If recent remarks by Ambassador Thomas-Greenfield are any indication of her position, the prospects are grim. At the U.N. General Assembly’s commemoration of the International Day for the Elimination of Racial Discrimination, she reprimanded China and Myanmar for committing genocide against their Muslim minorities and then turned to the issue of racism in the US. After a lengthy introduction about the “original sin” of slavery, she goes on to say, “the senseless killing of George Floyd, Breonna Taylor, and so many other Black Americans sparked …. a movement that spread across the world: Black Lives Matter. And because Black Lives Matter, we need to dismantle white supremacy at every turn.” The persecution of Christians in the Middle East and their mass slaughter in countries across Africa were noticeably absent from her remarks.
Promoting religious freedom and thereby preventing persecution of minority religious groups abroad became a fundamental part of U.S. foreign policy through the International Religious Freedom Act, enacted into law in 1998. The law sets up an Ambassador-at-Large for International Religious Freedom along with an independent, bipartisan U.S. Commission on International Religious Freedom (USCIRF) that monitors freedom of religion and belief abroad and makes policy recommendations to the President, Secretary of State, and Congress.
Having worked in DC policy circles since the inception of the Commission in 1998, I participated in many roundtable discussions about religious freedom in Muslim majority countries, wrote research reports on the various causes of the problem, and traveled on behalf of the U.S. State Department to discuss these issues with local communities. Ironically, the U.S. policy focus was usually on the rights of radical Islamists to freely practice their religious beliefs rather than on expanding the protections of Christians. Even though I was a Muslim during this time, I was deeply troubled by this because it meant that Islamic extremists would gain prominence, which had the predictable result of increasing terrorism.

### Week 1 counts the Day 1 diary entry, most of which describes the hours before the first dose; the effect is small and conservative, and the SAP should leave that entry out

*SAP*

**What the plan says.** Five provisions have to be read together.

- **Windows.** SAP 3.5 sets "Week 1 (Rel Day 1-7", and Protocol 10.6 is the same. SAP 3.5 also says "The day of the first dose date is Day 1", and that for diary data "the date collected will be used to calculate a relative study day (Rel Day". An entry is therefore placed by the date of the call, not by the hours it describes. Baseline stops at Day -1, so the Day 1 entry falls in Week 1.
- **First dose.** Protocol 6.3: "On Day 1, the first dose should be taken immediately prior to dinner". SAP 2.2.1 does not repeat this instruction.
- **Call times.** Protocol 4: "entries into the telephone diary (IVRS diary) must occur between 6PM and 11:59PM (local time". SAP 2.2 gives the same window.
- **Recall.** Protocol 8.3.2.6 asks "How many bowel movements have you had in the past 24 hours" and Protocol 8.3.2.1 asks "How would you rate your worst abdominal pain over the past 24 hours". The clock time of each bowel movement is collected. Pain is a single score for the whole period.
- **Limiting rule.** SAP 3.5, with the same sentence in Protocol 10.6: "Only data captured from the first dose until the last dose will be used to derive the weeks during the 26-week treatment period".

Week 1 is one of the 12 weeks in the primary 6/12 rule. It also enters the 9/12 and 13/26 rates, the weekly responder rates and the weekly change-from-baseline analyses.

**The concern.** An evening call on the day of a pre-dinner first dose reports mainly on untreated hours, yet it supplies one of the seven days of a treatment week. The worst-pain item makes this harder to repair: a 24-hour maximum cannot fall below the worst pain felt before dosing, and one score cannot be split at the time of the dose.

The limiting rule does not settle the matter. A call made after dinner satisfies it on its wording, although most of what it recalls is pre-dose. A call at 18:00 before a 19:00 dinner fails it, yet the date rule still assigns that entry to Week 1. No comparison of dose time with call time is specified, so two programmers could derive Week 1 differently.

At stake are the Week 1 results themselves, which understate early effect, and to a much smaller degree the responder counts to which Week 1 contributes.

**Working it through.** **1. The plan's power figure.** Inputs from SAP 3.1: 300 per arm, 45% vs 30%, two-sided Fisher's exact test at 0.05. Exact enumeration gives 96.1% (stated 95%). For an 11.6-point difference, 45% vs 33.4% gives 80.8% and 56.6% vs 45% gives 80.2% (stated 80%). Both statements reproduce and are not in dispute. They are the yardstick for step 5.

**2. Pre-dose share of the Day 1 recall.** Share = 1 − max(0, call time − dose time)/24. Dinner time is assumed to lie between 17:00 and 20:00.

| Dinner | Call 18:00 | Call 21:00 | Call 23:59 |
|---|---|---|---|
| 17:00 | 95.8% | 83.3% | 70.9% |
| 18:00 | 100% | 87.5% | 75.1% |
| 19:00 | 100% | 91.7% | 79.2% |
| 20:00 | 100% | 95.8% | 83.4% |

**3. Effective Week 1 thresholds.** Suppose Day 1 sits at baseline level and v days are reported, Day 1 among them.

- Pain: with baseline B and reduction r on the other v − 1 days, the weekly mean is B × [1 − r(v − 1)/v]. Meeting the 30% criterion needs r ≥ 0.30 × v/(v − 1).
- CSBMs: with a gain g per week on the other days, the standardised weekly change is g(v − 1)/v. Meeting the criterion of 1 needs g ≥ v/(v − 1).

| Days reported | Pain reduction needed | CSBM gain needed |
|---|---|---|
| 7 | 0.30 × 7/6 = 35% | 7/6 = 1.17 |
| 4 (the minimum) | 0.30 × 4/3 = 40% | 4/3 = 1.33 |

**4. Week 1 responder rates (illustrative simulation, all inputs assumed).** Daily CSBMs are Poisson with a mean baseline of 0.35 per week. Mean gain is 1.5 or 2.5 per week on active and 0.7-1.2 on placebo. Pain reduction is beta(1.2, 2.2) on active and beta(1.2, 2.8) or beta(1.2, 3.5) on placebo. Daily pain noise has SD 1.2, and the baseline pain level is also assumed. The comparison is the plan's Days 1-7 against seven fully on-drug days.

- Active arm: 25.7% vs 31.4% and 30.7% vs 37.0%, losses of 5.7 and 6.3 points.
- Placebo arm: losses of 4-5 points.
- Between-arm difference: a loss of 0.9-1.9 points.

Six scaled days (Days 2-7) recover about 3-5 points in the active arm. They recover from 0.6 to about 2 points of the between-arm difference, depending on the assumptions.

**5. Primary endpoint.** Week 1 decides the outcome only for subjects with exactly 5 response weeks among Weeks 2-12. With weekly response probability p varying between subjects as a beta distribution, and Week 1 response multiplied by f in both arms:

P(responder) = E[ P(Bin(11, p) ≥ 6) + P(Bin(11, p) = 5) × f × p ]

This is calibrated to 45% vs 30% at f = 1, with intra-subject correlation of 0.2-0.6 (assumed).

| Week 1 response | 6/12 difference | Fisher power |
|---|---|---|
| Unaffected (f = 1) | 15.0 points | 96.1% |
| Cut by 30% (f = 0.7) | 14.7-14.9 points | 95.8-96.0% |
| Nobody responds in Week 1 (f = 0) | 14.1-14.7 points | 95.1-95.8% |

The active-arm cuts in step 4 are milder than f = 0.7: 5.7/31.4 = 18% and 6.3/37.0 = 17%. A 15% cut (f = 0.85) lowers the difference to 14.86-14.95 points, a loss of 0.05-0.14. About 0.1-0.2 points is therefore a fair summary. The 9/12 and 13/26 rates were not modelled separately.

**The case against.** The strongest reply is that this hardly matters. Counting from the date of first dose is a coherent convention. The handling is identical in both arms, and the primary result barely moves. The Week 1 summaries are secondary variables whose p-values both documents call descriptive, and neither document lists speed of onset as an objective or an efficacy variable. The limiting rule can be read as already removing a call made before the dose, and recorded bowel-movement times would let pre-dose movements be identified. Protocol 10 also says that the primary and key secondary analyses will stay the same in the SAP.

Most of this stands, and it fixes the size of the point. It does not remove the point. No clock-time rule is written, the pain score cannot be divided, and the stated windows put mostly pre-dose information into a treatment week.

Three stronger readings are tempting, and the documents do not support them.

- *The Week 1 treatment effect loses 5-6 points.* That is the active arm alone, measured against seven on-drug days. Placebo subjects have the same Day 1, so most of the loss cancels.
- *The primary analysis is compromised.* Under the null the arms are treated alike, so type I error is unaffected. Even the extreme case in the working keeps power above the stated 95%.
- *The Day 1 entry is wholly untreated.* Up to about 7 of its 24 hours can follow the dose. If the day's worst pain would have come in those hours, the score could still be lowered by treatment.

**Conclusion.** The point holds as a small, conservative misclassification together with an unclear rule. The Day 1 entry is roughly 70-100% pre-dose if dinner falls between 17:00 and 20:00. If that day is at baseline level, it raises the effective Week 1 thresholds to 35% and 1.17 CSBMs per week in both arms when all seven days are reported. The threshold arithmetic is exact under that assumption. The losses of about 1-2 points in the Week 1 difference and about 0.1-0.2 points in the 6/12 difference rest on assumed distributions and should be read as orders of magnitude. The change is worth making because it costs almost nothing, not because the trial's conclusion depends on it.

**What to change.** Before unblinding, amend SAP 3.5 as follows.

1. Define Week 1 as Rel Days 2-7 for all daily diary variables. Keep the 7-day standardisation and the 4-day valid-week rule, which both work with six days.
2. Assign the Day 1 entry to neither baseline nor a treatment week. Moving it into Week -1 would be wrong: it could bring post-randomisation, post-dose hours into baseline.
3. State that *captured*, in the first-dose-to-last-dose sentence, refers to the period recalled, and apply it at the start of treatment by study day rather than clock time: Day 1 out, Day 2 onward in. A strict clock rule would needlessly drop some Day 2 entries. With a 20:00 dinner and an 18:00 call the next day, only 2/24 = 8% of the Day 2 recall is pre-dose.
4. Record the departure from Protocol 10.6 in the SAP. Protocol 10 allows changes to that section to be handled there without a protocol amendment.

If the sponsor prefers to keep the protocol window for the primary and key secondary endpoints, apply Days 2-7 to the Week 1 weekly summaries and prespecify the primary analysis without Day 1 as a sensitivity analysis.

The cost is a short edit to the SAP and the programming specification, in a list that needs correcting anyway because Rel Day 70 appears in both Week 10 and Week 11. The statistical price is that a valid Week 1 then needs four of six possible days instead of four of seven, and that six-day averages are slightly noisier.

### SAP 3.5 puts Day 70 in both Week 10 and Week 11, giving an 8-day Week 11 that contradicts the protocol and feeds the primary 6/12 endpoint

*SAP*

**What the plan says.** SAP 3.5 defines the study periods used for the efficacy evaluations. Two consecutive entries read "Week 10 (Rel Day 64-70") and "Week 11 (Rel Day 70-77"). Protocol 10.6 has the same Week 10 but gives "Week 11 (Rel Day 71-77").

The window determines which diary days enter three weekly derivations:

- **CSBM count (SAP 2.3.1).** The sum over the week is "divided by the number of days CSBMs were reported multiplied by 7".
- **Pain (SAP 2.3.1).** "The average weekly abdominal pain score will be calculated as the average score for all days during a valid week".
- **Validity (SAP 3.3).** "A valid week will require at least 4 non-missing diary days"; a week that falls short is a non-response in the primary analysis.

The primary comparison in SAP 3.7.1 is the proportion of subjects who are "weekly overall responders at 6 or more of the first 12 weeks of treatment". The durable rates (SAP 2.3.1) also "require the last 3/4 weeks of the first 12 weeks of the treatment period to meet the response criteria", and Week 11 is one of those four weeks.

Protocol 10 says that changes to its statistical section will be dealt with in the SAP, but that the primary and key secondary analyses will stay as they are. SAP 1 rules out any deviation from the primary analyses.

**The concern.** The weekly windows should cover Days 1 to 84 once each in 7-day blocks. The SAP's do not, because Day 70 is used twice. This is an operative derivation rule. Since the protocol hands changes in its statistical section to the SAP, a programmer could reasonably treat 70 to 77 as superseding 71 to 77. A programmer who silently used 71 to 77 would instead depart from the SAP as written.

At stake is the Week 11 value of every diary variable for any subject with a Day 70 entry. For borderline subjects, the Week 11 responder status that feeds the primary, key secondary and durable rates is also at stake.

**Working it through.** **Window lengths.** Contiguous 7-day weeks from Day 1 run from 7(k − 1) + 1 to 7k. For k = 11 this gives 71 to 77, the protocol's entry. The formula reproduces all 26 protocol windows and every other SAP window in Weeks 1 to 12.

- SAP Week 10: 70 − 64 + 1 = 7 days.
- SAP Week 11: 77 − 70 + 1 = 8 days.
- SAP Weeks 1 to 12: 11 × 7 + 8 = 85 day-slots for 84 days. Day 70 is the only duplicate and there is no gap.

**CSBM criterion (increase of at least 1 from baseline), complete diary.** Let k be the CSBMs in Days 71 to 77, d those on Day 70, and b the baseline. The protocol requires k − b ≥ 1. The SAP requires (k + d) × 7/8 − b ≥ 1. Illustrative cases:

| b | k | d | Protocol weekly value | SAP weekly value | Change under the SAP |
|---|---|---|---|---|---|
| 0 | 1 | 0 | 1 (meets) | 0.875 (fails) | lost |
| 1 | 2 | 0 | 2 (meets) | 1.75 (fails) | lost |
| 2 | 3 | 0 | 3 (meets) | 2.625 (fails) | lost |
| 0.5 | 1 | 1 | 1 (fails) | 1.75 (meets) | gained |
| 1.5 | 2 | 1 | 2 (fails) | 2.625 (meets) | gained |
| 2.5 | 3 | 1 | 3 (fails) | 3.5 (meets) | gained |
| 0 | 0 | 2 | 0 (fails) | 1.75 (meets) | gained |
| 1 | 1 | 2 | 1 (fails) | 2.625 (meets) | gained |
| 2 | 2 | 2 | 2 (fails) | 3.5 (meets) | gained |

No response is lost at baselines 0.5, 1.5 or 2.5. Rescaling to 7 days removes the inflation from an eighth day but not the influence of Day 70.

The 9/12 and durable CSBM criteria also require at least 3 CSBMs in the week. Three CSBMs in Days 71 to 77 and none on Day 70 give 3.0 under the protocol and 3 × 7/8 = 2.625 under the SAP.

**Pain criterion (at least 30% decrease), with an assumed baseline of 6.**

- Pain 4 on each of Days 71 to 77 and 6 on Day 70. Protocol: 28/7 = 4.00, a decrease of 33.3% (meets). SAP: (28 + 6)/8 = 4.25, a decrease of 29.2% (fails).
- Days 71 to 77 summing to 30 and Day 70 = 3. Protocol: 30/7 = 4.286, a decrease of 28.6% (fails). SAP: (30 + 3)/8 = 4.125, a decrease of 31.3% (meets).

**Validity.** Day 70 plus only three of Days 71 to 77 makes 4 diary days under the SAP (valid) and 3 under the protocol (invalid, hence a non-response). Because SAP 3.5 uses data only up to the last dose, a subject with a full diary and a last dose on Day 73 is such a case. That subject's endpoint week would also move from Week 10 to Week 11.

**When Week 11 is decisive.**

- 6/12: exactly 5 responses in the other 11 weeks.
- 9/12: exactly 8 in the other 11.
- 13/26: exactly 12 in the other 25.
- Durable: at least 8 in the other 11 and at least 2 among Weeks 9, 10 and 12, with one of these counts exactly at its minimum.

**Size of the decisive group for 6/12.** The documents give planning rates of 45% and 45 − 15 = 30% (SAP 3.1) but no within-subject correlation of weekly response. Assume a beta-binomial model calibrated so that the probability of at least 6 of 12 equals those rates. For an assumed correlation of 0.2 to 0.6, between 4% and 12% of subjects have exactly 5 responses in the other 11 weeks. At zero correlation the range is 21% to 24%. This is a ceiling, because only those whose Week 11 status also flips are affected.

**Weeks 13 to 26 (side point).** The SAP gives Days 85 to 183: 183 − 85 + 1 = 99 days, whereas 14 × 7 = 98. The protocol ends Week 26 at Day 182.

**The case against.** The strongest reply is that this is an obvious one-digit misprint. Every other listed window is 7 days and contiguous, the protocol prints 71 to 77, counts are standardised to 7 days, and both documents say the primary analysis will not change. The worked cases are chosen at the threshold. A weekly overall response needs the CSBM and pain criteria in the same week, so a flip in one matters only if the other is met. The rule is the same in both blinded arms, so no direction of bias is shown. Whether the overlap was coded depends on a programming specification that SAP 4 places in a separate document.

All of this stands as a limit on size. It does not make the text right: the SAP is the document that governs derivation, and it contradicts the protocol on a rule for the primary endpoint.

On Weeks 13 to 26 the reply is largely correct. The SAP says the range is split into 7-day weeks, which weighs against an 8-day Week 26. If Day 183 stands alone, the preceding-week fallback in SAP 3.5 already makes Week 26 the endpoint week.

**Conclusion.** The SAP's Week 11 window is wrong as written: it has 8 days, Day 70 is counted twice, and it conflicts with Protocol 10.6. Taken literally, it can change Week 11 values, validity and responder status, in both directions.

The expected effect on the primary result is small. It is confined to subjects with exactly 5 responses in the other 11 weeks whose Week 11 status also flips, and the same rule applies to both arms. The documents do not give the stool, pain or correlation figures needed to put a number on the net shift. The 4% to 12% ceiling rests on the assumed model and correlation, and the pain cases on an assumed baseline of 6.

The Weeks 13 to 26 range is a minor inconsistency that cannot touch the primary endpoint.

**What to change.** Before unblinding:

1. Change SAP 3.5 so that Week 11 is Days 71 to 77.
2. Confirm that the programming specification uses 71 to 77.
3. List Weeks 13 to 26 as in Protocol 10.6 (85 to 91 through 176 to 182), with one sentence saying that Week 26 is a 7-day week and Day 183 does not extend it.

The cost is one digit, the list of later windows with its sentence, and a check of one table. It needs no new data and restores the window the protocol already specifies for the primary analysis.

As a counter-terrorism expert, I advocated against this approach but was often told the U.S.’s focus on religious freedom as a democratic right meant the U.S. would defend beliefs it did not agree with, regardless of the national security implications. Under the Obama administration, the whole field of religious freedom took a back seat to LGBTQ issues and the Ambassador-at-Large position remained vacant for more than two years. Then Under Secretary for Africa, Ambassador Thomas-Greenfield, even advocated for reduced funding to agencies in Uganda and Nigeria that discriminated against the LGBTQ community.
However, a noticeable shift occurred during the Trump administration. Former Secretary of State Mike Pompeo elevated the Office of International Religious Freedom to report directly to the Undersecretary for Civilian Security, Democracy, and Human Rights and the Ambassador-at-Large would report directly to the Secretary of State. Commissioners testified repeatedly before Congress about the plight of Christians throughout Africa and the Middle East and advocated for stricter policies towards these nations. Former U.N. Ambassador Nikki Haley often championed the cause of persecuted Christians in the Middle East and India during her visits abroad. Arguably, the improving conditions of Christians in Egypt and Saudi Arabia can be attributed to the increased U.S. diplomatic pressure.